What I Learned in Luigi’s Mansion

I have not been much of a console gamer in the past ten years, or perhaps at all. For a long time, my newest console was the Super Nintendo, which still has wonderful games. I consumed Luigi’s Mansion in two fairly long sittings, so let us see what lessons it holds for our normal topic of MMOs, as well as life in general.

The enemy will always give us the tools we need to defeat him. If you need to melt something, there will be a fire source nearby, probably in the room. If you have no tools with which to defeat the enemy, expect him to throw your tools at you. Luigi’s Mansion does not do the annoying thing of having one room that requires the fire from room 1, the water from room 35, and the ice from sub-basement 4, with only one moment where the item you need is down the hallway instead of in the room. Simplistic, but it eliminates some useless running.

I recently moved into a house designed by video game makers rather than architects. There are rooms on the first floor that can only be accessed by a route through the third floor. I can get to one of the stairwells only by going out back, through the courtyard. There are three elevators in the house, each of which goes between only two floors. Those who have played City of Heroes are very familiar with buildings that have ten sets of elevators, because having one set to cover multiple floors would be very inefficient.

Accentuating this architecture, the key to the room next door can safely be assumed to be in the room furthest away. If we do not add unnecessary running through the items for each room/puzzle, you can always do so with absurd keys. The early levels do an effective bait-and-switch on this: the first few times, the key is within a few rooms, and there is even a note about the room whose key is squirreled away somewhere else. Then you start finding basement keys on the third floor, and the room down there opens the next room on the third floor. Yes, I know, you have done this before and I am whining; we are commiserating together. This is where we express empathy and wonder if excessive running through dead space is good game design.

Ghosts who walk through walls still feel the need to carry or guard keys. This is similar to how rats sometimes carry leather armor and slugs drop copper pieces.

Bugs make it even into console games. Collision detection is apparently very hard. Also, at one point, you need to go find the key to a room that has been unlocked for most of the game. You were wondering why there is one room in which you cannot do anything, including throwing the obvious switch? There is a trigger later in the game that reminds the door that it was supposed to be locked all this time, and once you unlock it, you can use the switch.

When in doubt, try doing everything you can to everything in the room you can access. In this game’s case, vacuum, shake, or burn everything around you until something happens. You know the drill, since most of you have played adventure games.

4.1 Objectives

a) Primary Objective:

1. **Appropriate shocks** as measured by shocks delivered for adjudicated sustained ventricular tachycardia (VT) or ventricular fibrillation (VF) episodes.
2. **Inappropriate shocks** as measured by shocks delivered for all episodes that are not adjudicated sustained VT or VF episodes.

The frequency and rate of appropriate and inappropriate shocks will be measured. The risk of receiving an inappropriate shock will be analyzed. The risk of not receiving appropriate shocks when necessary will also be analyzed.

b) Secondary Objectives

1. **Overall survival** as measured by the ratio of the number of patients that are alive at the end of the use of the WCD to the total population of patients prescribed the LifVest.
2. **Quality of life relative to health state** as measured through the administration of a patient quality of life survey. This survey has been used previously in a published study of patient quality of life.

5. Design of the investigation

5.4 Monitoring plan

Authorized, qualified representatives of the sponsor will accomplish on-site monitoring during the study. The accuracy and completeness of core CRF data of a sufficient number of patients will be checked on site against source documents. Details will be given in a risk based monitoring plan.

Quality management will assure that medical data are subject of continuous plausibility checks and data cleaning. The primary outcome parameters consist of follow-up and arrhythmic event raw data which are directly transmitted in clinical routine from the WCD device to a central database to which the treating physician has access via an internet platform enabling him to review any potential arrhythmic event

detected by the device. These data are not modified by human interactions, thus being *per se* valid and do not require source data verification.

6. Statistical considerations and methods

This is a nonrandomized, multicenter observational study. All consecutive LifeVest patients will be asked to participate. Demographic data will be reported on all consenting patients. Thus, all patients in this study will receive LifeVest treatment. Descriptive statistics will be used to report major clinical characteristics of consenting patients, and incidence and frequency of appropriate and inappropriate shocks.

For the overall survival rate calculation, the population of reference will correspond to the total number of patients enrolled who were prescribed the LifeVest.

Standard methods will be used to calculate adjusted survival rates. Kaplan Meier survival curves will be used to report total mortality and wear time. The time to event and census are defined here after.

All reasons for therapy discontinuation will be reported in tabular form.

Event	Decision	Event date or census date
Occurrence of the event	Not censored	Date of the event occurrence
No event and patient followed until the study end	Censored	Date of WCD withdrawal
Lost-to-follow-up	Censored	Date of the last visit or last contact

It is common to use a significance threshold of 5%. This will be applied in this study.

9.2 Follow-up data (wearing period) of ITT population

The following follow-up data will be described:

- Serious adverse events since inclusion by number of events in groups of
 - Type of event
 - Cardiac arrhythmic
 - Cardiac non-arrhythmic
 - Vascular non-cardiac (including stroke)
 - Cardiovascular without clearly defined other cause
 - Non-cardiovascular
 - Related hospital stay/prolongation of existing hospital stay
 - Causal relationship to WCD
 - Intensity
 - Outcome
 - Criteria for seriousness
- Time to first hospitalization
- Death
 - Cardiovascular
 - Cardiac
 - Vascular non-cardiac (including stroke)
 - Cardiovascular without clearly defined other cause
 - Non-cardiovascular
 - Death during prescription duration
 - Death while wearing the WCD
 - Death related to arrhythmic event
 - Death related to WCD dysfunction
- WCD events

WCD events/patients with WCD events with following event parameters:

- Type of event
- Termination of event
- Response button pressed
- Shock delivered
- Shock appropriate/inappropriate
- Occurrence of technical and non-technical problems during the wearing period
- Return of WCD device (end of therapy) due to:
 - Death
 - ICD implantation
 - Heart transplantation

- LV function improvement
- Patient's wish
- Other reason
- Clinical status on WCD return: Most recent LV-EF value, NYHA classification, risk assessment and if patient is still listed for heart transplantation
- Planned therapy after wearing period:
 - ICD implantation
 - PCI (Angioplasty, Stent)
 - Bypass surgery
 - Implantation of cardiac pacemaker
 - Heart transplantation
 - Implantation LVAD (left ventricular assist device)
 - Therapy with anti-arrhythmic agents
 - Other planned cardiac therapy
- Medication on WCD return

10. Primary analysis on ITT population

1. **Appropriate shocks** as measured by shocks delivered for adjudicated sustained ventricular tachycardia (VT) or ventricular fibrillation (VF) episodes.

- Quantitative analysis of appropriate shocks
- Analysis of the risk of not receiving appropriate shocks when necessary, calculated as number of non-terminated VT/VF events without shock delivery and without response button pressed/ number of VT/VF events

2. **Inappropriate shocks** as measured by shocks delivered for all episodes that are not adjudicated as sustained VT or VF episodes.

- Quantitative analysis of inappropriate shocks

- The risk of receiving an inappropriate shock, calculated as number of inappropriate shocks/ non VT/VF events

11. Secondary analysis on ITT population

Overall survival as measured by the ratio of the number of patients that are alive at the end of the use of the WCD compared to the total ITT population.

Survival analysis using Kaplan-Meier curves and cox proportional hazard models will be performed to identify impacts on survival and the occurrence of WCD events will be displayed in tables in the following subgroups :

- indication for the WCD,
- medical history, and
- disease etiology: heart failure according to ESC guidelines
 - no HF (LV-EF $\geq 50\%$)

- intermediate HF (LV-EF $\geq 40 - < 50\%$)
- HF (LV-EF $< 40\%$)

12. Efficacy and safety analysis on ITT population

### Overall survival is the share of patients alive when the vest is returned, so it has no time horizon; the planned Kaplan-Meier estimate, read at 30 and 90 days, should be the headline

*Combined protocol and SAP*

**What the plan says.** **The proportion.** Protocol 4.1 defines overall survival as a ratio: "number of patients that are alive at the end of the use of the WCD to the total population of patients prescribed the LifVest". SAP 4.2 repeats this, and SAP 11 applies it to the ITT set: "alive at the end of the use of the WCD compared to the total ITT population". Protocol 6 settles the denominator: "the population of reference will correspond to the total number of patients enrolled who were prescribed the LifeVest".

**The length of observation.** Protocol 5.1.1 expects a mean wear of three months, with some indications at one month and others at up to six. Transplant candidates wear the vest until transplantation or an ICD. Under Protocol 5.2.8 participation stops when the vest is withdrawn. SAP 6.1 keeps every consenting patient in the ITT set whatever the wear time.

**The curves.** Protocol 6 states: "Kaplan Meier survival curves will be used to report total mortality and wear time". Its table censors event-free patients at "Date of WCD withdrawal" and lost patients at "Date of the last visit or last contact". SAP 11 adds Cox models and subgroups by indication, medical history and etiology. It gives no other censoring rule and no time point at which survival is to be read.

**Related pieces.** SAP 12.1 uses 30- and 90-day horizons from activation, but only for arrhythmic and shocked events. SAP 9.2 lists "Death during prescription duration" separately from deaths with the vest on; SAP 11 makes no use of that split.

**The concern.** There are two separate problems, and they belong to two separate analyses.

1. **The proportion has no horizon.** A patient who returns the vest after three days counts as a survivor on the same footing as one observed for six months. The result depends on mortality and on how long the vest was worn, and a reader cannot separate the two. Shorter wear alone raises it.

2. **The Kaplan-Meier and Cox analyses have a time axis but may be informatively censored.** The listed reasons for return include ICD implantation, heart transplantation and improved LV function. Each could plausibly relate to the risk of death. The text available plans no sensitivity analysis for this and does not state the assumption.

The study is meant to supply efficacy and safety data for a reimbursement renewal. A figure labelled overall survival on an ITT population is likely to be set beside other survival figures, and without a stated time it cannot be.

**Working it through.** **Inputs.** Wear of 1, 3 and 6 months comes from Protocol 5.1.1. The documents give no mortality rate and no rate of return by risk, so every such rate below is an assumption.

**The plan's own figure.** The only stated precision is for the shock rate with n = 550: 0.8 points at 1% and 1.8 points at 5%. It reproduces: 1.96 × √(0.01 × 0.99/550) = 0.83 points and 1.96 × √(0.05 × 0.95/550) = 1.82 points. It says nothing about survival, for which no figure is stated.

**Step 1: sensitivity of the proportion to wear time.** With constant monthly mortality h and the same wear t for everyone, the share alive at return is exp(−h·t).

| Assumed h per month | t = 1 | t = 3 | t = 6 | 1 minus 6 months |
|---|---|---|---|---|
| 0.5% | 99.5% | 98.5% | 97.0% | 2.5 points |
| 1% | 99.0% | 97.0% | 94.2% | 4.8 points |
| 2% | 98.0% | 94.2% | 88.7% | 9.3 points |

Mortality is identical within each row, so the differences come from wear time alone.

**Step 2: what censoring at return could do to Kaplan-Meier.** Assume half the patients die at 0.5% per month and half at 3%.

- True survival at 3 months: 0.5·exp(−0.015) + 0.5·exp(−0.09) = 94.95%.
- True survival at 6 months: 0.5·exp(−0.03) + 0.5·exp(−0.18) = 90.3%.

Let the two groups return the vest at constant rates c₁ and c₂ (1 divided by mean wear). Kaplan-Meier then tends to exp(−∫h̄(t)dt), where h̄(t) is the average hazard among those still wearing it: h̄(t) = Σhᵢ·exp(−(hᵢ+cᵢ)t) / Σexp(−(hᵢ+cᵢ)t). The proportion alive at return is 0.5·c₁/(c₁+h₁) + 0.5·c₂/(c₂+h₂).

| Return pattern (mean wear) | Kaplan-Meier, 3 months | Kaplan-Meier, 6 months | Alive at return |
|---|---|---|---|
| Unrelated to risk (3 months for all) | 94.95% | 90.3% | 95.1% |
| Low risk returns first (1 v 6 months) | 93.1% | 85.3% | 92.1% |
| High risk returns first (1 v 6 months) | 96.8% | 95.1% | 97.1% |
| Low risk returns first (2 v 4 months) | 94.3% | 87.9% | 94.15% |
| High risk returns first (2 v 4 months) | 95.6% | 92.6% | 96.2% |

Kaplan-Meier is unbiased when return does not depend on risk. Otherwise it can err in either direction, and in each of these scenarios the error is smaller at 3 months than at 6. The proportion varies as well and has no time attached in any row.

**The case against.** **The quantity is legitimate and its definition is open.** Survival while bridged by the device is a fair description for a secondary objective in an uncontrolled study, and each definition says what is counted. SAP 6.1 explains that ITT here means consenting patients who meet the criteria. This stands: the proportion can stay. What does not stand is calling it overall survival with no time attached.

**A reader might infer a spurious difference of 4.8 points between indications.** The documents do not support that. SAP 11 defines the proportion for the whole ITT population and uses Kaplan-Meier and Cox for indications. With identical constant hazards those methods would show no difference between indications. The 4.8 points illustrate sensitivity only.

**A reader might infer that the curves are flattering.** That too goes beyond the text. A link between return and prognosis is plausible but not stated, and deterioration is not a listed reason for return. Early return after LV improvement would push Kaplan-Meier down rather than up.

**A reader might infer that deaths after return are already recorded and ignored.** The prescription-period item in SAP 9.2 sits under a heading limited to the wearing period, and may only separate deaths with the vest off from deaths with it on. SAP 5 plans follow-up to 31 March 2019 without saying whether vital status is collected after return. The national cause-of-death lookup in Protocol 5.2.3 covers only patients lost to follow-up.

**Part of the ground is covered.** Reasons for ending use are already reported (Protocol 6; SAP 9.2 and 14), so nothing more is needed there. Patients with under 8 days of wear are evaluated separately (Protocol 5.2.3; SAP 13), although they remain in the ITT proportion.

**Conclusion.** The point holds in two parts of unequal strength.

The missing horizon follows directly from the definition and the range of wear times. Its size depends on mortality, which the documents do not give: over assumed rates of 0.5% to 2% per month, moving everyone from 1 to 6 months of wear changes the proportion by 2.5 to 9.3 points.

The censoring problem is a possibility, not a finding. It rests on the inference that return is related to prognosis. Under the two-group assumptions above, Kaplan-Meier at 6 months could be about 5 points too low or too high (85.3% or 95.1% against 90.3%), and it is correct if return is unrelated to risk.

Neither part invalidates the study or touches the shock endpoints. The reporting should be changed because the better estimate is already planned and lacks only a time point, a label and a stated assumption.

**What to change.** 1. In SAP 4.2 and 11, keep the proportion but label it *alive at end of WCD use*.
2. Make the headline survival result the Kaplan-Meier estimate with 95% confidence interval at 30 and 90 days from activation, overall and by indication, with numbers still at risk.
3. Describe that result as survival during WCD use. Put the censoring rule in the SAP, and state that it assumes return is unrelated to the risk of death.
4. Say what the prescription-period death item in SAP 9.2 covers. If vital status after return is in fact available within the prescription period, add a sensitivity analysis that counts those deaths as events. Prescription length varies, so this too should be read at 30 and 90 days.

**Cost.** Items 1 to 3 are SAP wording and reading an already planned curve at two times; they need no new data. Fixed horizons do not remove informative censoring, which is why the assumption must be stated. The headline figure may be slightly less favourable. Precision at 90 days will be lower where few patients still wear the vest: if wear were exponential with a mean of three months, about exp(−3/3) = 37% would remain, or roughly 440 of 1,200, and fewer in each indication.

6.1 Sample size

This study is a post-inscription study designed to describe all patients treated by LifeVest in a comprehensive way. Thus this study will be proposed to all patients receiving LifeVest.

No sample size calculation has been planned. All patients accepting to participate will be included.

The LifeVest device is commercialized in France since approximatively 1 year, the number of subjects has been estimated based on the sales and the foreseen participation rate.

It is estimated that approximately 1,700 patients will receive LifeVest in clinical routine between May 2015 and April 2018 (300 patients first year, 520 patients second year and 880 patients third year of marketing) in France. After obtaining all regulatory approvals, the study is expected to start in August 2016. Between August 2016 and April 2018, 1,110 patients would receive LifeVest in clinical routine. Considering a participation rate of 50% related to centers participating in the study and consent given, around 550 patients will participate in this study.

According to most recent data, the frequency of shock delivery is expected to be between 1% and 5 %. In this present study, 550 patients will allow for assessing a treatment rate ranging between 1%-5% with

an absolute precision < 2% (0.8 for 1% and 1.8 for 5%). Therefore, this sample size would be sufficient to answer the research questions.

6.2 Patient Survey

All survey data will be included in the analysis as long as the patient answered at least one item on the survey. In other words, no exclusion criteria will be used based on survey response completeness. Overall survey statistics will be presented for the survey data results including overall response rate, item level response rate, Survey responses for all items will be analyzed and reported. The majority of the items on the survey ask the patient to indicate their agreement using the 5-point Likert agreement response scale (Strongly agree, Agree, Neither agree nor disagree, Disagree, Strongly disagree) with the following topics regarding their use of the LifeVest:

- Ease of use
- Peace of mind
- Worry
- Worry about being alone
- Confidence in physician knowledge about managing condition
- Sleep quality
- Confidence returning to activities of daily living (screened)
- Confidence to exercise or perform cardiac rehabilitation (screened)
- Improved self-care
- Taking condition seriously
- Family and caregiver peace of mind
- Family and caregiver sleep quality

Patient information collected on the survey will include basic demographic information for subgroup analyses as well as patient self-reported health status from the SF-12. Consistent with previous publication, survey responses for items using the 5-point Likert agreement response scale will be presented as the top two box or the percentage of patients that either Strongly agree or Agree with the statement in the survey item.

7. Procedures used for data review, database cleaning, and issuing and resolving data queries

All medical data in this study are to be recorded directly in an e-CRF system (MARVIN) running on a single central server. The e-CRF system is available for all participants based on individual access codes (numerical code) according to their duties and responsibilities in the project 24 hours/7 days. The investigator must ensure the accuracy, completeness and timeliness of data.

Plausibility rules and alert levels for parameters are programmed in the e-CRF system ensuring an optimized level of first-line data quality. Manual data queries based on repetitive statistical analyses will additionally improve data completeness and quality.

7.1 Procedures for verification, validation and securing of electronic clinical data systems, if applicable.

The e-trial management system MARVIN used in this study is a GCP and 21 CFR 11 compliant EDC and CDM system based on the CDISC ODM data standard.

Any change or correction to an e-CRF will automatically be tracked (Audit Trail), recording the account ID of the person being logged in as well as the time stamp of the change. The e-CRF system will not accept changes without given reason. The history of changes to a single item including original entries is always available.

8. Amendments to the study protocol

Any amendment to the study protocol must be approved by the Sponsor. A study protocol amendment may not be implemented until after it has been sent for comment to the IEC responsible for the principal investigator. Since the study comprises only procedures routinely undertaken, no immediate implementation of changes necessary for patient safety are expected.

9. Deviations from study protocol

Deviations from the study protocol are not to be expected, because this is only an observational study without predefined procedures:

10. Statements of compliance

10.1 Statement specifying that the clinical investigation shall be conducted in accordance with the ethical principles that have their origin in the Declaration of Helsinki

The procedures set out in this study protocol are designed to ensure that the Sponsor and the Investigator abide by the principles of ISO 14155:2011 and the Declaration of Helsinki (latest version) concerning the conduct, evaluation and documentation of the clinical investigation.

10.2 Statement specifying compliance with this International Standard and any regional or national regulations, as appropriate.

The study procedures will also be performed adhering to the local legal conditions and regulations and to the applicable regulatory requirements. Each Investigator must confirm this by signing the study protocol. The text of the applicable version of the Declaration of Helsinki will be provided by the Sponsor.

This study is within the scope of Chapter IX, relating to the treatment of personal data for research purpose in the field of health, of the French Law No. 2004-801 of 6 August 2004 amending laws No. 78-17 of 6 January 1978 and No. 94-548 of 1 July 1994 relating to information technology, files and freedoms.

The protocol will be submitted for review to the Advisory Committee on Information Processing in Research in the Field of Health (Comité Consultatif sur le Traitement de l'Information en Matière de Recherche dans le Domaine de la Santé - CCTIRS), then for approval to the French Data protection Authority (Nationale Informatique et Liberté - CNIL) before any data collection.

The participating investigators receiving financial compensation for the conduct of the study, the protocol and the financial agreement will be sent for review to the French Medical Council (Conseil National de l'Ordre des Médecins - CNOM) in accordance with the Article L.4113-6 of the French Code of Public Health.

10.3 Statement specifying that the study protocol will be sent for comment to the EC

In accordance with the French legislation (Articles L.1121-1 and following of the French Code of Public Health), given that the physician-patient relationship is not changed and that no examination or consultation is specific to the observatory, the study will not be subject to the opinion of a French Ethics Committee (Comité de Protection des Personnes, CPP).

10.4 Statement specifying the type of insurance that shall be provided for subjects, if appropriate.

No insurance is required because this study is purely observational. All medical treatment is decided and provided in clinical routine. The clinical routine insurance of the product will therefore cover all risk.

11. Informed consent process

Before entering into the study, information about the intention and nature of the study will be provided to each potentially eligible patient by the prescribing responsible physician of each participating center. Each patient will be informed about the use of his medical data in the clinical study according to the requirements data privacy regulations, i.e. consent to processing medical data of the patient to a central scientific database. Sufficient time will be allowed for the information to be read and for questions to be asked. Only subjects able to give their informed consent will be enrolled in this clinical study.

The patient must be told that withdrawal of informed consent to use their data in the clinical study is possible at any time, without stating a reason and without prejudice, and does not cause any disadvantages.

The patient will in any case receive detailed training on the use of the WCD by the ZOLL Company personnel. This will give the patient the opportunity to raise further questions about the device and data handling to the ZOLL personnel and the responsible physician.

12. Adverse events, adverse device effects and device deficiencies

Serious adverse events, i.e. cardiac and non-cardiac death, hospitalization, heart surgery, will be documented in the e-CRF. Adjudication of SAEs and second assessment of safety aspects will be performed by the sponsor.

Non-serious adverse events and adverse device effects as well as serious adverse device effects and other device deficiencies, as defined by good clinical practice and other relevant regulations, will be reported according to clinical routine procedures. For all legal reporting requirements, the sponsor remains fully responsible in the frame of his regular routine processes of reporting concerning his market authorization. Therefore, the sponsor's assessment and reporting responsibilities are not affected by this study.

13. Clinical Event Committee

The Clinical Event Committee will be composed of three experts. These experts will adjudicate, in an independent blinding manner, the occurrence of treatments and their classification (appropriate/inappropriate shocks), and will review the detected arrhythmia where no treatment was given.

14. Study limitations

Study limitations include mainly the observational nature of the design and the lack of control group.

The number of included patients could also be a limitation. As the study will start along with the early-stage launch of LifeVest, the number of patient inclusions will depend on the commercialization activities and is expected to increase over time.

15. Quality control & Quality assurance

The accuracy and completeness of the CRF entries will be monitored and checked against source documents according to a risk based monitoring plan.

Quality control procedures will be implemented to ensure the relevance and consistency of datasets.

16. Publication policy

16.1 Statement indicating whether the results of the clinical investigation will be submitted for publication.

Cute is good. Cartoony graphics are very effective, especially when many attempts at photo-realism just look creepy. If someone looks about right on a still shot but is 5% off when moving or talking, you really notice that 5%. Mostly you notice that something is wrong with this person’s face… Good call for World of Warcraft.

Camera movement is hard. I recall many points in City of Heroes where the camera will go into odd zooms and leaps around walls and corners, and occasionally you are completely unable to see what you are fighting unless you swing the camera around while fighting with the other hand. You should hear my wife growl at Super Mario Sunshine when the camera is being uncooperative. One of the nice things about Eve Online is that the camera is extremely flexible. You can move the camera all around you, zoom in or out, and then change the direction of the camera: if you really want to, go orbit something while sending the camera in revolutions around you and spin it.

In Luigi’s Mansion, the camera does not move much. A few rooms have 3D interaction, but mostly you run on a flat floor, and the camera moves like a side-scroller. Except when you get to boss fights. Boss fights happen in a 3D arena, even when the fight is pretty much in 2D. The camera tries to move around helpfully to keep you and the enemy in sight. In theory. In practice, you might be anywhere on the screen, some hostiles will be in sight, and your ultimate target may be hanging just off camera. The final fight is absolutely the worst example of camera movement I have ever seen in any game. Visually, the fight is stunning, and it must have worked nicely in screen shots or demo videos. The background is great, and the boss is huge and impressive: most of the time, he takes up about a quarter of the screen. Frequently, he takes up two thirds of the screen, as the camera swings around so that the enemy is between you and the camera. I hope you memorized where the explosives behind him were. Also, in the attempt to keep you both visible, the camera will swing around while you are moving, so that you must turn continuously to run in a straight line. A game that sacrifices quality of play in favor of impressive visuals? I can hear your shock from here.

And with those assorted comments, we return you to your daily reading. If you have a GameCube, it could be worth a rental, probably not a purchase. It has Luigi in the title, which is like Mario, so my wife will play it.

: Zubon

One thought on “What I Learned in Luigi’s Mansion”

  1. Ghosts who walk through walls still feel the need to carry or guard keys. This is similar to how rats sometimes carry leather armor and slugs drop copper pieces.

    HAHA.. that’s great!

Comments are closed.